Drive south past Vasona Lake in Los Gatos, Calif., and you’ll land at a suburban business park resembling all the other suburban business parks in Silicon Valley, a collection of low-slung, cream-colored buildings spaced out by blacktop and meager plots of trees.
But odds are fairly good this is the only one where a high-tech tenant has constructed a copper half-pipe in their office suite.
I visited the tiny, cluttered headquarters of Arx Pax last Wednesday. In fact, I felt morally and professionally compelled to after reading the subject line of an email early last week: “Sneak Peak: Working Hover Technology.”
My mind immediately leaped to the elaborate hoax that Funny or Die pulled off earlier this year, when a video purportedly showing skate legend Tony Hawk riding the “HUVr” product went viral. But I was assured that, in this case, there were literally no strings attached — and not only could I see the hoverboard in person, I could ride the thing.
So let’s go ahead and get this out of the way: Yes, it works. But with a very, very big caveat.
Unlike the hoverboard that Marty McFly steered around the town square of the fictional Hill Valley in “Back to the Future II,” this one can’t just float above any old solid surface.
The science at work here is actually pretty easy to explain. Know how magnets repel one another when their like poles are facing? And remember how rubbing a magnet on something, like a paperclip, briefly makes it magnetic too?
Well, there you go.
When the hovering object is powered up, it magnetizes the surface below it using induction and that creates a magnetic field that pushes the objects apart. But that also means by definition that the hoverboard only works above conductive surfaces like aluminum and — you guessed it — copper.
The novel work, for which they are seeking patents, is in the efficiency of the induction process and the ability to control the movements of the hovering objects.
But what’s the point if you can only float above surfaces that are almost nowhere to be found?
Wife-and-husband founders Jill Avery Henderon and Greg Henderson, who created the company in 2012, have some pretty ambitious long-term ideas, to put it mildly.
Greg Henderson is an architect, not a scientist, and found his way to the hovering concept as he explored novel ways of protecting buildings from earthquakes and sea-level rise. Eventually, they think they can use the technology to levitate entire structures, even retrofitting such a feature onto existing homes and offices.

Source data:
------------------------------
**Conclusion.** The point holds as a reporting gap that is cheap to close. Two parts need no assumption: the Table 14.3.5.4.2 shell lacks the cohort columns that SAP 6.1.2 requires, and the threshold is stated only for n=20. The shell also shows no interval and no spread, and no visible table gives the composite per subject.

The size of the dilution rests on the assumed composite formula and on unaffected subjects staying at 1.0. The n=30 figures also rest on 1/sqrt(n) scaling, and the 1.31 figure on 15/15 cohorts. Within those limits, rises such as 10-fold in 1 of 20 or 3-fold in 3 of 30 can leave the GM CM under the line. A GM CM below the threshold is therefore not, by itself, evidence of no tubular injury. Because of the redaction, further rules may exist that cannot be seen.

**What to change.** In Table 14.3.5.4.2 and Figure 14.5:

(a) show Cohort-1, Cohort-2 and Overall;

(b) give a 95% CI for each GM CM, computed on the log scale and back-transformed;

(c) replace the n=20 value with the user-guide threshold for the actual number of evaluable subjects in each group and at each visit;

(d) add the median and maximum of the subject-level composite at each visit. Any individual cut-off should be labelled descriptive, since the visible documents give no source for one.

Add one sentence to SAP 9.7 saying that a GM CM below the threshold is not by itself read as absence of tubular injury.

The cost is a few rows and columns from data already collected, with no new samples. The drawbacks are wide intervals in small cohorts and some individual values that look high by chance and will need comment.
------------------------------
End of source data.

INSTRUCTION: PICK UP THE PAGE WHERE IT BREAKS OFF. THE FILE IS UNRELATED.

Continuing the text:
But it’s fair to say that floating skyscrapers will take a while. In the more immediate future, they believe the technology can offer lower-energy alternatives for moving around people and materials, with applications in manufacturing, distribution, transit and more.
“It used to be a fictional device and now we have it,” Jill Avery Henderson said. “The applications are limitless when you start thinking of it as being as fundamental as the wheel.”
And yeah, obviously I nudged her into saying, “Where there’s a wheel, there’s a way.”
It’s worth noting that this technology is already in use. Theirs is essentially a simplified — and far cheaper — version of the same basic concept used in the magnetic levitation trains under development in Japan. It also sounds like the rough approach that engineers at Google X briefly explored, according to an earlier article in Fast Company.
As a starting point — and this is probably what they wanted me to lead with — Arx Pax is launching a Kickstarter campaign on Tuesday, offering anyone the chance to preorder “HENDO Hover Engine” developer kits. The hope is that early buyers of what is essentially a small floating white box will dream up uses the company itself never would have imagined.
So far the couple has funded the now 19-person startup with their own savings, along with a friends-and-family round. They’re hoping to raise $250,000 through the campaign.
The basic box will cost $299, the Whitebox+ adds an “app for propulsion and control” for $499 and $10,000 gets you one of a limited number of actual hoverboards.
Which, finally, brings us to my experience last Wednesday.
Two Arx Pax engineers held the big, loud hoverboard in place as I gripped a handrail and stepped aboard. As they let go, I struggled to find my footing and balance, much like the first time someone steps onto a skateboard or snowboard.
It was awkward and, yet, kind of exhilarating — especially for someone who spent far more hours on skateboards than homework in high school. I felt like I was floating on air — because, of course, I was.
Before long, I realized I could kick along the ground to move forward and push down on my toes or heels to steer. None of which got me quite past the clumsy stage.
If I’d had just a few more minutes, I’m confident I could have pulled off a switchstance-900-varial-double-kickflip-nose-grind-to-fakie. But the test ride came to an end, so I guess we’ll never know.
By James Temple